Academic journal article Journal of Psychology and Christianity

Religiosity and Moral Foundations: Differing Views about the Basis of Right and Wrong

Academic journal article Journal of Psychology and Christianity

Religiosity and Moral Foundations: Differing Views about the Basis of Right and Wrong

Article excerpt

The topic of morality has long been of interest to psychologists. Perhaps most well known is the program of research based on Kohlberg's stage model (e.g., Kohlberg, 1963), including the notable extension by Gilligan (1977). This work suggests that moral reasoning matures with development, progressing from reasoning based on punishments and rewards (preconventional), to reasoning based on societal norms (conventional), to reasoning based on abstract principles of justice and concern for others (postconventional). However, as noted by Haidt (2008), this approach has focused on justice and care, which are moral dimensions emphasized by liberal, secular Westerners, whereas most of the world views morality more broadly. For example, Shweder, Much, Mahapatra, and Park (1997) suggested a moral framework that includes the ethics of autonomy (e.g., rights), which seems to align most closely with how psychologists have typically viewed morality, but also the ethics of community (e.g., community values) and the ethics of divinity (e.g., sanctity). Using this framework, Jensen (1998) found that progressive Hindus and Baptists tended to reason more from the ethics of autonomy, but orthodox Hindus and Baptists tended to reason more from the ethics of divinity.

Similar to Shweder's approach, Haidt (2008) proposed that, "issues related to harm, fairness, and justice appear to be found in all cultures," but that morality is not limited to these dimensions. Rather, "issues related to ingroup loyalty, authority, respect, and spiritual purity are often important parts of the moral domain" (p. 70). In a test of moral foundations theory (e.g., Haidt & Graham, 2007), Graham, Haidt, and Nosek (2009) investigated the judgments of liberals and conservatives. They found that liberals consistently used harm/care and fairness/reciprocity more than ingroup/loyalty, authority/respect, and purity/sanctity, whereas conservatives used all five foundations. These results were obtained primarily for political ideology, but evidence was also obtained for differences between liberal (e.g., Unitarian Universalist) and conservative (e.g., Southern Baptist) religious groups.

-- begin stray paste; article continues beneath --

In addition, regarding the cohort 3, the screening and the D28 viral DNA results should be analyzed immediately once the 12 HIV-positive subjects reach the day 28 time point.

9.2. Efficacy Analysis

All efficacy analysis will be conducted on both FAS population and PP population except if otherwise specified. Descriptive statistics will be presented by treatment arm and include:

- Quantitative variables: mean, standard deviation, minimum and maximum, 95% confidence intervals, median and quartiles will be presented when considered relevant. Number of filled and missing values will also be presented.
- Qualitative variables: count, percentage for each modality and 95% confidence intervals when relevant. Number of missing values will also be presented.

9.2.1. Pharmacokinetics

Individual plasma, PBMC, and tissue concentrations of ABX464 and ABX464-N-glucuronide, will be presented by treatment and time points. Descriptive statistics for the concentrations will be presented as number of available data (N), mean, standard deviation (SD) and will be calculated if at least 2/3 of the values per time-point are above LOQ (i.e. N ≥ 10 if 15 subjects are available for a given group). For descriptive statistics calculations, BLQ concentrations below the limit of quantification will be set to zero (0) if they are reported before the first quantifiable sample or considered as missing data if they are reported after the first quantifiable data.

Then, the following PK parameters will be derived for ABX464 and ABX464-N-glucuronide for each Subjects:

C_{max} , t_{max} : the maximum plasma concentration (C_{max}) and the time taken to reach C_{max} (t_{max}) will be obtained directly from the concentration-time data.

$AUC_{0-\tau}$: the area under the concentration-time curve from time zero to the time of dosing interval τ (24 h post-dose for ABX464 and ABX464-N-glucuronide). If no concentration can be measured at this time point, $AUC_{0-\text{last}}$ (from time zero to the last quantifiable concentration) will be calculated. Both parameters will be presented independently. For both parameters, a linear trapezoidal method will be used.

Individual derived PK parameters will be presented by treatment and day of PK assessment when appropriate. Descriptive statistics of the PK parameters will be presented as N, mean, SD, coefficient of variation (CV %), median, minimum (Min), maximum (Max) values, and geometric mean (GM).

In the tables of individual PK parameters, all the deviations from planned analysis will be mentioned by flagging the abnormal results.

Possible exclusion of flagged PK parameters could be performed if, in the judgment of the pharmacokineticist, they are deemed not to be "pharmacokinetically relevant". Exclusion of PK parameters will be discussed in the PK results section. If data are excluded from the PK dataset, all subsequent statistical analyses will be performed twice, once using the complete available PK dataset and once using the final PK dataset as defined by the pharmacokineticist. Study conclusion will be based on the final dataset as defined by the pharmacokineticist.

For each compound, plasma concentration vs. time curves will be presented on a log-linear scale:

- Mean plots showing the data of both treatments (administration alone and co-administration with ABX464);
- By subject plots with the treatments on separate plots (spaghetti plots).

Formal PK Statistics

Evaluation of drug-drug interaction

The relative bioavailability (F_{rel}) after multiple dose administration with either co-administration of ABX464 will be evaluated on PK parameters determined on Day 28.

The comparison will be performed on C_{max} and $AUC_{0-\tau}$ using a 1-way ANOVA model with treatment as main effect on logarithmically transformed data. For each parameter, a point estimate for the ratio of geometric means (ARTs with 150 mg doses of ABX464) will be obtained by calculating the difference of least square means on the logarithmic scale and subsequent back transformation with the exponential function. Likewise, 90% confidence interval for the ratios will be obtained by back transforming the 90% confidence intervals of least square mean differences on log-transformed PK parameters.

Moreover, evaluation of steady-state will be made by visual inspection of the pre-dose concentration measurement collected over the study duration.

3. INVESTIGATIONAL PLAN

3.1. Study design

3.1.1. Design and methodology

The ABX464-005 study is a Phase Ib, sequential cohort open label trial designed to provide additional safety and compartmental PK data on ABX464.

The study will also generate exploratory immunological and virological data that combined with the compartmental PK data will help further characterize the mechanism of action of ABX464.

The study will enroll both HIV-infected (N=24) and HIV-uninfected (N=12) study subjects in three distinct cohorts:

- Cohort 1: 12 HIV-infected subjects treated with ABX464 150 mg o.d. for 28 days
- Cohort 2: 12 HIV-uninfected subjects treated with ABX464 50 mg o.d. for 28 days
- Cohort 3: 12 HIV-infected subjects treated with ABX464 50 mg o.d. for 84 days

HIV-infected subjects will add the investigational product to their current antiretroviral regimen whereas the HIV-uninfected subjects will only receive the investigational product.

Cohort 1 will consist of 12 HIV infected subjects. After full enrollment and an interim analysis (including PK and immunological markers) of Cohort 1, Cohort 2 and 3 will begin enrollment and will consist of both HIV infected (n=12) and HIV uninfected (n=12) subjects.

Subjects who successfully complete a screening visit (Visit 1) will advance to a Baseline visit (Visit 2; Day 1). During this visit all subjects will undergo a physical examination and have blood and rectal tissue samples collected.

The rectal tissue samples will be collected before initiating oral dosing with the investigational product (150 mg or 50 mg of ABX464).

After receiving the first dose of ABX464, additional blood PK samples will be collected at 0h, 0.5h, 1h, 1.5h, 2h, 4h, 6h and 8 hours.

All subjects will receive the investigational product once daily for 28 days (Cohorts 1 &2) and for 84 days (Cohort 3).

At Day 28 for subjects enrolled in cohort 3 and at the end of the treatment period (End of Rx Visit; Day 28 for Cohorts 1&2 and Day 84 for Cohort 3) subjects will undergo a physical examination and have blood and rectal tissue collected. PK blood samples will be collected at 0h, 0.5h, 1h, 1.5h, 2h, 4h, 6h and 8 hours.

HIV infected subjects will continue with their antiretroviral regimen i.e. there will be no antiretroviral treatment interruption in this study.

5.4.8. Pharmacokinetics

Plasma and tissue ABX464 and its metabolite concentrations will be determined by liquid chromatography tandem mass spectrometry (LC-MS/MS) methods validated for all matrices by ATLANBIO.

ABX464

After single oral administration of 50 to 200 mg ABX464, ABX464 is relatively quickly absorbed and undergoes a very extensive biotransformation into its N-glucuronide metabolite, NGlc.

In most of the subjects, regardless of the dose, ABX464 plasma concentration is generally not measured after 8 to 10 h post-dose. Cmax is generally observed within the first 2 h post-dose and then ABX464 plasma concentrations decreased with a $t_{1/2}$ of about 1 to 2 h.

The current work sought to extend research in this domain by investigating the relationship between moral foundations and two important measures of religiosity-intrinsic religiosity and fundamentalism-as well as religious affiliation.

Study 1


Participants. Four hundred and eighty-one college students (370 women, 102 men, 9 missing) from psychology courses and 135 people (83 women, 49 men, 3 missing) from Amazon's Mechanical Turk (MTurk), an online meeting place for researchers and participants, were recruited for a study entitled Religiosity and Judgments.1 The college students were awarded credits toward a psychology course; the MTurk participants each received 20 cents.2

Materials and procedure. As part of a large online survey, participants completed the revised intrinsic/extrinsic religious orientation scale (Gorsuch & McPherson, 1989) and the revised fundamentalism scale (Altemeyer & Hunsberger, 2004). Participants also indicated their monthly service attendance, their religious affiliation by choosing a religious category (e.g., Catholic, Muslim, Atheist) that best reflected their religious view, and their political view on a 9-point scale anchored with the phrases Very liberal (1) and Very conservative (9). To assess the moral foundations, participants were asked to rate the importance of six moral concepts: Caring for others; Fairness; Loyalty, such as loyalty to one's country; Respect for authority, such as respect for one's parents; Purity, such as avoiding sexually immoral thoughts or behavior; and Freedom, such as speaking up for those who are oppressed; 3 these concepts were rated on 9point scales anchored with the phrases Not at all important (1) and Extremely important (9).

Results and Discussion

Because the moral foundations were assessed in a different, and simpler, manner than those used in previous research, it was important to determine whether previous results on political view were replicated. …

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